Indeed, the naval authorities of Thailand, the Philippines and Indonesia face more substantial problems. In the wake of the 1997 Asian financial crisis, the Thai navy is still struggling to address security requirements in its national waters. Furthermore, members of the military and police in Thailand are actively involved in illegal activities such as the trade in illegal drugs and in the sale of arms to criminals and minority groups in Myanmar. The Philippine naval authorities encounter similar problems. Despite some modernisation, the Philippine navy is considered the weakest in Southeast Asia. The lack of resources also affects all other maritime law enforcement agencies in the country and the Philippine’s maritime authorities are not able to secure the country’s waters effectively, as demonstrated by the following statement by the Philippine National Security Advisor, Noberto Gonzales, made in 2006:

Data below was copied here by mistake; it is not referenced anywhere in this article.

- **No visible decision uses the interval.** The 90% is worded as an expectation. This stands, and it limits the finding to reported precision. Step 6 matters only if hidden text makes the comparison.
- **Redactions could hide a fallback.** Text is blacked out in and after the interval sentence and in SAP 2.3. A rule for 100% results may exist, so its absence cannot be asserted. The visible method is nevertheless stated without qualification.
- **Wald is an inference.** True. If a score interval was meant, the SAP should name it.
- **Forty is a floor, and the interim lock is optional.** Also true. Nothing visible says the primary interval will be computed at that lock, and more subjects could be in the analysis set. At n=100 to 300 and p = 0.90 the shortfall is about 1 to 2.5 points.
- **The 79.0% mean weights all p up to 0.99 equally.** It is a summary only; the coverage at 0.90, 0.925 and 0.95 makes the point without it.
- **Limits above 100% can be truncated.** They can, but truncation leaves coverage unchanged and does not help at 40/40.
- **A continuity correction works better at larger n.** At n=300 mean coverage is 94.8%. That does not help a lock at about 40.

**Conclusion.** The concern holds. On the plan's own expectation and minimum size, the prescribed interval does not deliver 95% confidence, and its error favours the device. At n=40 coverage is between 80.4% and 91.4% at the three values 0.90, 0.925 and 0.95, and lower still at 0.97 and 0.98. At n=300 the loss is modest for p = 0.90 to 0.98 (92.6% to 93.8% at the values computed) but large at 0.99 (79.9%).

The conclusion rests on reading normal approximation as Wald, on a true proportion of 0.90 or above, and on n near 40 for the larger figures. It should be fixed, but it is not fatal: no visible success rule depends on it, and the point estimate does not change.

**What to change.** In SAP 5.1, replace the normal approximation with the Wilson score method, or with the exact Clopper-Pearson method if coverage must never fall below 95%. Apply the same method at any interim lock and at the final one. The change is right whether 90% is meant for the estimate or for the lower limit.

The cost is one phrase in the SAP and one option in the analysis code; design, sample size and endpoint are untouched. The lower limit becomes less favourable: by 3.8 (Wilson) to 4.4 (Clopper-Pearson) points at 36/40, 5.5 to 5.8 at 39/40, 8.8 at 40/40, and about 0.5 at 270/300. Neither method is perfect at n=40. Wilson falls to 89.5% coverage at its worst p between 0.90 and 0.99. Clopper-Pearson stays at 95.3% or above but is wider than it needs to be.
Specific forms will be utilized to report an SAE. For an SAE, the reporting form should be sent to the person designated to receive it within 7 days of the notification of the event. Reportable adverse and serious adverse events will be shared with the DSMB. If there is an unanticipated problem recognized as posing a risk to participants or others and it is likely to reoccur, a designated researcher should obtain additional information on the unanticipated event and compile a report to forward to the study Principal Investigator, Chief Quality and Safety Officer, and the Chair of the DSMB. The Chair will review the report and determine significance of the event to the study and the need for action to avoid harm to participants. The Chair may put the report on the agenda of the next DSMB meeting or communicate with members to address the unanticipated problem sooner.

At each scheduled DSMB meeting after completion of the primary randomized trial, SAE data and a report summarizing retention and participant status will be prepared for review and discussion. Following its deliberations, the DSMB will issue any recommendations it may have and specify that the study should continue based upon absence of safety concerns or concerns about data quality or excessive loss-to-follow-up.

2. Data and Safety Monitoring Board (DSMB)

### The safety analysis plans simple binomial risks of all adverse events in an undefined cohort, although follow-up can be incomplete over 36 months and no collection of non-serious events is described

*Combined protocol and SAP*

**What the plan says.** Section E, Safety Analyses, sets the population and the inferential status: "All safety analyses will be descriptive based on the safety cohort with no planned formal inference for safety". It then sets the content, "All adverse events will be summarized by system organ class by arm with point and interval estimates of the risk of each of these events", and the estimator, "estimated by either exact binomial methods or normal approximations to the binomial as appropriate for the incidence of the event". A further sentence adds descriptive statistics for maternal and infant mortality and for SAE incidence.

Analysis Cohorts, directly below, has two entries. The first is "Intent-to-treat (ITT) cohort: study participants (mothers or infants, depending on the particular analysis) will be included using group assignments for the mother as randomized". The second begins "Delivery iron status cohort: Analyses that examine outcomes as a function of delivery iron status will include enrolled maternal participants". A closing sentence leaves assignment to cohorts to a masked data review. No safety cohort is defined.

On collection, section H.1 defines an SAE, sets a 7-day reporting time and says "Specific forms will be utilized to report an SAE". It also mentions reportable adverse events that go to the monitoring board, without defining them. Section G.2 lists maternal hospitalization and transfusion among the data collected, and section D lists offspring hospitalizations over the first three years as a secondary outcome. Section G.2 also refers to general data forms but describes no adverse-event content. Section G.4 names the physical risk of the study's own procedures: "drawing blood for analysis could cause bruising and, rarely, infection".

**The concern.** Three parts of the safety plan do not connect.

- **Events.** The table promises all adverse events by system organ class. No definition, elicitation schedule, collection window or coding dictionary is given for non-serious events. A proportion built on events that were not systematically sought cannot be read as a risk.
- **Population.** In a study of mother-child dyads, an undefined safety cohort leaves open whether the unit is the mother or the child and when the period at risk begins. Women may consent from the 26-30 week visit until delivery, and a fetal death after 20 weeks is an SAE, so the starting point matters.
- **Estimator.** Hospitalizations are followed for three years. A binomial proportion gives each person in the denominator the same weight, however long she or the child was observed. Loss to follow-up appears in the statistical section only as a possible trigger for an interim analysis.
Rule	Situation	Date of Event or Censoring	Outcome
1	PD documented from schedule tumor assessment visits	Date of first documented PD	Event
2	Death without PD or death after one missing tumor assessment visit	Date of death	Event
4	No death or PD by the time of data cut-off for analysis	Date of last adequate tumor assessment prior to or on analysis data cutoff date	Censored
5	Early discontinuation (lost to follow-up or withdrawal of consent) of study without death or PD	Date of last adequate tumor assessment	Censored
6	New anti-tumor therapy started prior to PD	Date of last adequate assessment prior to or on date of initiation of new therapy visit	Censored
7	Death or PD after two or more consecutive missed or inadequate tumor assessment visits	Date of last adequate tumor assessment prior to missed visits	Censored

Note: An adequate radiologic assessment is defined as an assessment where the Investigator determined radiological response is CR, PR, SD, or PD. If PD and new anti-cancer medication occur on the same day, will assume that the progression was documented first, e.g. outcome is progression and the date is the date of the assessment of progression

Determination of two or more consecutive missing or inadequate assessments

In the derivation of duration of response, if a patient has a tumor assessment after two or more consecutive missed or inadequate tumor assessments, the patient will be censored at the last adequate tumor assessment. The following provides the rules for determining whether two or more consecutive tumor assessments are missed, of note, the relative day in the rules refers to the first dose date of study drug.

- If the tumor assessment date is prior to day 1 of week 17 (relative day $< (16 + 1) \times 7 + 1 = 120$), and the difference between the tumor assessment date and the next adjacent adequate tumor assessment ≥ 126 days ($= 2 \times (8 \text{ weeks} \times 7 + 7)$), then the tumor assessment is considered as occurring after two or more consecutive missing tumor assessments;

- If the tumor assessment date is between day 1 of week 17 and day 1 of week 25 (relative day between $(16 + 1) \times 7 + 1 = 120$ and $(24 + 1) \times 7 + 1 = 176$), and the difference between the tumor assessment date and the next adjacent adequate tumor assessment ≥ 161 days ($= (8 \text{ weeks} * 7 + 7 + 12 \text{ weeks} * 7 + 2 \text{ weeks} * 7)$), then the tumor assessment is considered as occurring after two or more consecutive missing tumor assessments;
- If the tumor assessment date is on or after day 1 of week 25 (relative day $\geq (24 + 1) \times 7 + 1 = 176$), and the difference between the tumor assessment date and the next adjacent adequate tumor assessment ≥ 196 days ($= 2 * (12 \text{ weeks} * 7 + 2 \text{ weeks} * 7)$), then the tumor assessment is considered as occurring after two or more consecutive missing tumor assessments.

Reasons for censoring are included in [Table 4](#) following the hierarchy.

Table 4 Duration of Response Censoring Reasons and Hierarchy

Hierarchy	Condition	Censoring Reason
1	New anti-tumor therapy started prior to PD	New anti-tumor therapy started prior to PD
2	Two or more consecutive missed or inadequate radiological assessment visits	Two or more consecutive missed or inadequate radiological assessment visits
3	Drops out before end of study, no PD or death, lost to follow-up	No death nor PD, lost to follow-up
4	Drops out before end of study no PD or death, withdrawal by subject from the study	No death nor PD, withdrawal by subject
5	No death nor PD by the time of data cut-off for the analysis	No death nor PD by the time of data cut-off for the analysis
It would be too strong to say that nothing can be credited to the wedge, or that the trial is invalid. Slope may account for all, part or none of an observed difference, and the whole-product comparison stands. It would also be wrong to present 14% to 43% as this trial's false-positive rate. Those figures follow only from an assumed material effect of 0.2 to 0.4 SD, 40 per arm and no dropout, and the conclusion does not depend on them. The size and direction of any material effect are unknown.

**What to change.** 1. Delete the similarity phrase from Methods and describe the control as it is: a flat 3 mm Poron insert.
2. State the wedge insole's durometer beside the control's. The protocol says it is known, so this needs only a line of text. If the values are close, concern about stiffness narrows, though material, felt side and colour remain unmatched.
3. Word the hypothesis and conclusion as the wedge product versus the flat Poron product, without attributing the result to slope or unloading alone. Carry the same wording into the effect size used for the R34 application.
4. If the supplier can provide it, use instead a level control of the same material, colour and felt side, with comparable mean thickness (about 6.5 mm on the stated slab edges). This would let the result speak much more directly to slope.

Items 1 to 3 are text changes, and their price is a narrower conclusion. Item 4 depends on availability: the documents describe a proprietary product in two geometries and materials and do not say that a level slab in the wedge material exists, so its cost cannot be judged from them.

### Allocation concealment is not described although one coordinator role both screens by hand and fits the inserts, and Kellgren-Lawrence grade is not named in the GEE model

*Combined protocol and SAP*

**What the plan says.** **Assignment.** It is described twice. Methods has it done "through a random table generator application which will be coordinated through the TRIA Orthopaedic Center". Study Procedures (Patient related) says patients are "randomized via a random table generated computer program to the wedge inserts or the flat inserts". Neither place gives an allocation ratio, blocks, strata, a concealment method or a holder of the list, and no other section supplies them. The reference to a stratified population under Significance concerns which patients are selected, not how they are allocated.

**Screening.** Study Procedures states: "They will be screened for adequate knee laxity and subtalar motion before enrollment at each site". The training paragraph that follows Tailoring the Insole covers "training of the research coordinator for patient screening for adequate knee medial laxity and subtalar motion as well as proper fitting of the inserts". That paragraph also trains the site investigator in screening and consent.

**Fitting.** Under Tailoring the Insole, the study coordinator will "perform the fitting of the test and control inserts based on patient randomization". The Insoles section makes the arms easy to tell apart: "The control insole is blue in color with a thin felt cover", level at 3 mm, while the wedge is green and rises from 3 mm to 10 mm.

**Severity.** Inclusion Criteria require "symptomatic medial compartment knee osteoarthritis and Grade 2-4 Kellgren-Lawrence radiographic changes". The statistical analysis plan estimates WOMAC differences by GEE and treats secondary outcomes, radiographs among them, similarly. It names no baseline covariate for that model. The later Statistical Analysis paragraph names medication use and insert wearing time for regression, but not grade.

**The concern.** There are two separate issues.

“We cannot watch and check every boat that travels between Indonesia and Mindanao. Over 26,000 trips are made by these boats and it is impossible to monitor each of them given the government’s meagre resources […] How do you expect government to tightly watch its territorial waters when we lack the necessary equipment and vessels to patrol our borders with Indonesia?”
This lack of effective patrol craft and other technological resources also affects all other waters under Philippine jurisdiction.